Science - June 10, 2004

Chlorinated pesticides more dangerous than previously thought

Chlorinated pesticides, poisonous substances that were thought to be strongly bound to soils, leach out quite easily into water, and therefore also into the food chain. Experiments by the sub-department of Environmental Technology at Wageningen University have shown this to be the case.

Heavy rainfall or floods are especially likely to lead to poisonous chlorine compounds being released into the water and then the food chain, according to research leader Dr Tim Grotenhuis and his colleagues. “The problem is that the concentration of the substances increases, the higher they reach in the food chain.” The chlorinated pesticides belong to the group known as persistent organic pollutants (POPs). A large number of these are forbidden by the United Nations organisation for the environment, UNEP.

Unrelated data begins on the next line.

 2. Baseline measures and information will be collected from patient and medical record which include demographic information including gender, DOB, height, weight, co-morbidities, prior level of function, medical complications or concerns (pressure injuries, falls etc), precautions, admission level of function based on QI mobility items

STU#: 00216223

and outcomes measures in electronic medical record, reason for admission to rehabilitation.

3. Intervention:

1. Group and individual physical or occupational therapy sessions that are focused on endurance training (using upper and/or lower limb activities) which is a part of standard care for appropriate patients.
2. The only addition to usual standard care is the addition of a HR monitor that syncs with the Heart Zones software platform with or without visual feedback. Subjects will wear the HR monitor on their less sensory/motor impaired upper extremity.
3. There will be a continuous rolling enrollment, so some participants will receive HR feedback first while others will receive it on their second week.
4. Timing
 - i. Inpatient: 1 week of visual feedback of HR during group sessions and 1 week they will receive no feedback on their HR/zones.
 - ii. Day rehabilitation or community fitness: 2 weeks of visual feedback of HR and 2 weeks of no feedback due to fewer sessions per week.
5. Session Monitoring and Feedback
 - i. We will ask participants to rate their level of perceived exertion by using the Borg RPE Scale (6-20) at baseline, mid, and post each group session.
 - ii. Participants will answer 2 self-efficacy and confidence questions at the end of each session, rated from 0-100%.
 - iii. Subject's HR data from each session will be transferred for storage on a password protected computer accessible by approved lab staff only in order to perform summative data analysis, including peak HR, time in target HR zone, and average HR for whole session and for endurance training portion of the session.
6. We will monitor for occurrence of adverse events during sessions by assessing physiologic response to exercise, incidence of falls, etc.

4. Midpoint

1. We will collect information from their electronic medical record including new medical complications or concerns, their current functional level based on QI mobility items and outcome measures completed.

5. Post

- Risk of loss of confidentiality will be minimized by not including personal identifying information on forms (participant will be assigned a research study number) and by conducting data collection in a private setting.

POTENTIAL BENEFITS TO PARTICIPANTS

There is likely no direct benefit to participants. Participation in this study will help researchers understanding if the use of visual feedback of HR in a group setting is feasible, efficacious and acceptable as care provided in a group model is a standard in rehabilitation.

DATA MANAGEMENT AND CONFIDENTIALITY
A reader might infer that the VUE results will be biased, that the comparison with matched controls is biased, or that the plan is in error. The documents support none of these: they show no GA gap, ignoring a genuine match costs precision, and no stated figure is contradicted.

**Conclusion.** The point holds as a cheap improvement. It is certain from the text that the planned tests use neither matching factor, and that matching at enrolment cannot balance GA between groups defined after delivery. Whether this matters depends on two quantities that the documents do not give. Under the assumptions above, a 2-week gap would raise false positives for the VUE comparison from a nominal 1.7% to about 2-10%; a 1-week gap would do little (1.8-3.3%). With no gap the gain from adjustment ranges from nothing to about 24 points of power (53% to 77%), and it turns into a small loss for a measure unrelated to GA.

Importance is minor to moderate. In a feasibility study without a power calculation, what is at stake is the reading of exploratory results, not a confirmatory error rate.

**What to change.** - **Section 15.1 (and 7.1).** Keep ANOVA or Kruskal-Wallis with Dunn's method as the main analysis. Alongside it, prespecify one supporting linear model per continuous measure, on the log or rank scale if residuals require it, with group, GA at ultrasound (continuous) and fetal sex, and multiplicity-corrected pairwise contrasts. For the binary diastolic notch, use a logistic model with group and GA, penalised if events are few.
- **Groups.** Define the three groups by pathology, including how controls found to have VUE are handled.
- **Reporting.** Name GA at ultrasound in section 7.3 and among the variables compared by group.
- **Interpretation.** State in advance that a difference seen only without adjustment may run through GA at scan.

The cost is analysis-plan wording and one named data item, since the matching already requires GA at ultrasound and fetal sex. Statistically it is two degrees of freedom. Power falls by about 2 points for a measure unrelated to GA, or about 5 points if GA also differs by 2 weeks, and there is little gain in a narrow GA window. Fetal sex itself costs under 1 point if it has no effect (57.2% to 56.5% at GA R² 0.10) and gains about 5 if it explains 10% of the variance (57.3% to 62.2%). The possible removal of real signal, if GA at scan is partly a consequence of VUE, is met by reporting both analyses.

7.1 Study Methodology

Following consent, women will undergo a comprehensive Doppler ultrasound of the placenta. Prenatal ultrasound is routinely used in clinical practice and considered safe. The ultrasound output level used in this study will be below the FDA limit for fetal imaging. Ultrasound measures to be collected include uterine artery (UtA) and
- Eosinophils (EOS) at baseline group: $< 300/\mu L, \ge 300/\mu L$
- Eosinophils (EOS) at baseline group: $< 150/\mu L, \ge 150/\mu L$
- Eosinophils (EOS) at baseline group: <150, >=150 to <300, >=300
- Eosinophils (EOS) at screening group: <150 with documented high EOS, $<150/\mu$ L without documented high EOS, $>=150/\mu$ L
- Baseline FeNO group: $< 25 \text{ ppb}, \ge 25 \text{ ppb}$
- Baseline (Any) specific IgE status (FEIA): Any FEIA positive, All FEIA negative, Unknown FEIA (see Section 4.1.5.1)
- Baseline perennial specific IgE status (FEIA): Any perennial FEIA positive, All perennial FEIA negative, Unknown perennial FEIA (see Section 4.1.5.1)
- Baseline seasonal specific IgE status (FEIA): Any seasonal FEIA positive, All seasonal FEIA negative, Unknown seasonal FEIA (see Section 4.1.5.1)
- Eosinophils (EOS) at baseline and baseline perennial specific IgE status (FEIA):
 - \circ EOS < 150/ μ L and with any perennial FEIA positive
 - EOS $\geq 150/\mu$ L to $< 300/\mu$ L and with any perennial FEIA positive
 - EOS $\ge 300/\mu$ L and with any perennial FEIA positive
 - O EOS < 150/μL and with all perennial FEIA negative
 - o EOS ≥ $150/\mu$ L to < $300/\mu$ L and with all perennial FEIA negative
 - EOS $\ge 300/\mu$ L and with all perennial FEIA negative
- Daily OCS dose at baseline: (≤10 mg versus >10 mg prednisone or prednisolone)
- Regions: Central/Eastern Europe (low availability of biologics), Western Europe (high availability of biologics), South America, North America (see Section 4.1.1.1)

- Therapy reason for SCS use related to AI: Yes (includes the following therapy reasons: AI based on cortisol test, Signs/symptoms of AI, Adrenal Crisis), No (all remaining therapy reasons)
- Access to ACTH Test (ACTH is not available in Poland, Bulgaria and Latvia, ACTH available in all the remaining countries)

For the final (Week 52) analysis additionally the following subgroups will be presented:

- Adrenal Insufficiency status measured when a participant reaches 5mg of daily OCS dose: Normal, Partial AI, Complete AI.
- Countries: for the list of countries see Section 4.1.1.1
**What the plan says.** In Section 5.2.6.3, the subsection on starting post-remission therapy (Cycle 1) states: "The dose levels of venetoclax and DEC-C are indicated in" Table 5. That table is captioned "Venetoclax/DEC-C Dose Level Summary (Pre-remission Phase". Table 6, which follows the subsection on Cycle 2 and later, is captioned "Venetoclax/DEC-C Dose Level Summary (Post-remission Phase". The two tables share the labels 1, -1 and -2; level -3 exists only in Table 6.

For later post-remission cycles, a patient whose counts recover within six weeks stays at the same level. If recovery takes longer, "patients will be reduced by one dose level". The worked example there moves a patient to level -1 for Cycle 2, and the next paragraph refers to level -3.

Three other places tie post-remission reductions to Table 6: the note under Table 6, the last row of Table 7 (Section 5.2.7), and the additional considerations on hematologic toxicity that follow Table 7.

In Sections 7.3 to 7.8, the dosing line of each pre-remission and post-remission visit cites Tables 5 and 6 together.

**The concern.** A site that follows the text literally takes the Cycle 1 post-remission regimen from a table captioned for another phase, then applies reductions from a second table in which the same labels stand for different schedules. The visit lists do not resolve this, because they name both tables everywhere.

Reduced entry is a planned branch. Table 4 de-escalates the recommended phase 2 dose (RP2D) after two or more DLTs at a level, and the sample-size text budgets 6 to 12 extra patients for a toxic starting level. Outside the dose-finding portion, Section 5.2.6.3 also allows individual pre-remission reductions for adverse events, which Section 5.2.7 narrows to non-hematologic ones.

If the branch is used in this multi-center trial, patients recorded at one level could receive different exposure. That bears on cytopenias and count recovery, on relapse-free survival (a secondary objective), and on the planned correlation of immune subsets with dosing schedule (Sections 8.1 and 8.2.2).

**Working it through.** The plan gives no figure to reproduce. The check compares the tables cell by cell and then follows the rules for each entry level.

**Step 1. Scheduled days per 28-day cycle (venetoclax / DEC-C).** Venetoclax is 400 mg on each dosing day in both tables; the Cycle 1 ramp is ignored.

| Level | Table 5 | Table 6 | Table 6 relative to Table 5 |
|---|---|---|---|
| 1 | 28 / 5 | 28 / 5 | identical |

Grotenhuis points to the dangers particularly in heavily industrialised areas such as the Rotterdam port area and the Ruhr in Germany. Especially where pesticides factories are located, chlorinated pesticides are found in the soil. For a long time it has not been known whether these industrial areas should be considered a sink or a source of chlorinated pesticides. Grotenhuis and his colleagues now think that they are more likely to be a source than a sink, an underground storage area.

In the experiments turbulent conditions such as flooding were simulated, and shown to lead to heavy leaching of chlorine compounds into the water, of up to ninety percent. The simulated conditions are not that unrealistic either; pesticides and other toxic substances are known to be found in large quantities in soil in river beds, flood plains and other low lying areas that are periodically inundated.

Hugo Bouter